Salads should always be served on plates large enough to gracefully accommodate the assembled ingredients.
I remember poking nervously at a delicious salad in the Drake Hotel in Chicago because the plate was so tiny the feet of the lettuce leaves, so to speak, were dangling over the edge, creating on the diner’s part a certain Sisyphean frustration while the traffic sloshed by on Upper Michigan Ave. Of course that was thirty years ago, these days margins are generally treated with respect, the great gods of trend-setting have shot us into the era of plates (or multi-purpose bowls for that matter, and usually large ones) as painter’s canvas.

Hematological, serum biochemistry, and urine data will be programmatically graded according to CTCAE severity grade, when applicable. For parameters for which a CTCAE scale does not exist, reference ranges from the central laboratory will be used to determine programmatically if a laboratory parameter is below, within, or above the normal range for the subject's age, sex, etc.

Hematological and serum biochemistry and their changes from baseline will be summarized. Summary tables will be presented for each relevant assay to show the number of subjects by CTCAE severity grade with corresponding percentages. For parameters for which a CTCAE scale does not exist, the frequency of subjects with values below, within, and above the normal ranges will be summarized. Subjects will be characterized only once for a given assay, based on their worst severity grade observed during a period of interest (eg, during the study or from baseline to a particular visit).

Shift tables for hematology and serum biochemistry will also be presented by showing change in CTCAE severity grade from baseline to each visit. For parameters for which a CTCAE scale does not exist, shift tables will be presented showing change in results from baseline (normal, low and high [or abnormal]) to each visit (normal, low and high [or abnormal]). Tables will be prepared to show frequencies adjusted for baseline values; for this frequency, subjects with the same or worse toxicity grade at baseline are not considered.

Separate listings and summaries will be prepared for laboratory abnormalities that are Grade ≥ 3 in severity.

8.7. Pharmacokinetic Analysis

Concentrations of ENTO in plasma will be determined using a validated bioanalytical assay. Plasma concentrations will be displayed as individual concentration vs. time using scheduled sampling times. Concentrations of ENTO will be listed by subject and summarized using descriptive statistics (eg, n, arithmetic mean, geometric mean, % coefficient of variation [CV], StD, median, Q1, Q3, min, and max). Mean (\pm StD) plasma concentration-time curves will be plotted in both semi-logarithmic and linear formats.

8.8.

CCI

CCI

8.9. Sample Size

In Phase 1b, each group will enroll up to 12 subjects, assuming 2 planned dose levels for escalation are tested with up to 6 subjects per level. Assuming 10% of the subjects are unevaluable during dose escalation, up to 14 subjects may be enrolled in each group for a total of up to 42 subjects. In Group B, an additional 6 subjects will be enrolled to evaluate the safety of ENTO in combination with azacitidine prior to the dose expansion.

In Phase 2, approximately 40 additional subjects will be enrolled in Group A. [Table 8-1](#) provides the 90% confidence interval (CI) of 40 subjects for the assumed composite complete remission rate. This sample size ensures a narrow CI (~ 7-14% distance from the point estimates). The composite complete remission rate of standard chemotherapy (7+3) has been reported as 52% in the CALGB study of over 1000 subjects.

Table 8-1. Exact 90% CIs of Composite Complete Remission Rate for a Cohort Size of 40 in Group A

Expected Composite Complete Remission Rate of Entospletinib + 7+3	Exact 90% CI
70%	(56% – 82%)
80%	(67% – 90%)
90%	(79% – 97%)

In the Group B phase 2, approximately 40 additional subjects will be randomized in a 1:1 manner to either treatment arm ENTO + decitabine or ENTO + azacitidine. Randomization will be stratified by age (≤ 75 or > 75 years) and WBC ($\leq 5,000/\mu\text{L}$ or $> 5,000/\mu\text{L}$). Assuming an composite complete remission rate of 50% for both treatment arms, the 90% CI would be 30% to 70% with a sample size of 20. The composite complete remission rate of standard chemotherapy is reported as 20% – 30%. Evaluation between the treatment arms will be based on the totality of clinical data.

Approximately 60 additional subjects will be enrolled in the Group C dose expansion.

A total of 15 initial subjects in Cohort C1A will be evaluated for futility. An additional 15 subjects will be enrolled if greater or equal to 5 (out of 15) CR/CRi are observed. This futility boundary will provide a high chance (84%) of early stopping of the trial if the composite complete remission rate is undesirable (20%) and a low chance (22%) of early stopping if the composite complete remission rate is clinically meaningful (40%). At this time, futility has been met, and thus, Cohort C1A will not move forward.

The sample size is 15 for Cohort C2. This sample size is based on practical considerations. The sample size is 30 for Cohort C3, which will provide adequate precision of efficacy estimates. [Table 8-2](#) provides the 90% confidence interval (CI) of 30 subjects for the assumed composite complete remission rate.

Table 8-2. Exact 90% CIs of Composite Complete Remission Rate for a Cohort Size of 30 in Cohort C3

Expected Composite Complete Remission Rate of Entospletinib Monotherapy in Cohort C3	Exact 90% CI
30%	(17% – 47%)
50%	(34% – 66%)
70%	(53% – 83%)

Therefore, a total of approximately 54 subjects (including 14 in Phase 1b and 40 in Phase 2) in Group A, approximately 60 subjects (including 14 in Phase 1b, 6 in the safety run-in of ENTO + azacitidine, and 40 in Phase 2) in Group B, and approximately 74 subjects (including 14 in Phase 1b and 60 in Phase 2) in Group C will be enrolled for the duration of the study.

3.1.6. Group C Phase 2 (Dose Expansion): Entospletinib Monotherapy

The chances are now exceedingly good your salad, stew or crisp will be counterpointed with micro-acres of “negative space” worthy of one of 57th Street’s best: for every forest of food there will be a circling meadow of s-p-a-c-e to keep the gustatory attraction du jour in focus. Or, to change the image, there’ll be room for tasty rubble tumbling from a nervous Vesuvius of an “architectural” plat du jour deconstructing under your fork: I’m reminded of a recently enjoyed timbale of fresh anchovies that unrolled upon contact with cutlery as if they were descending a Guggenheim Museum ramp.
And this principle of centripetal styling may easily be applied at home where it’s so much fun to play Restaurant, the grownup equivalent of the classic lemonade stand or lining up Mom’s cans of tuna and Campbell’s soup as we did at the age of six and charging for them too.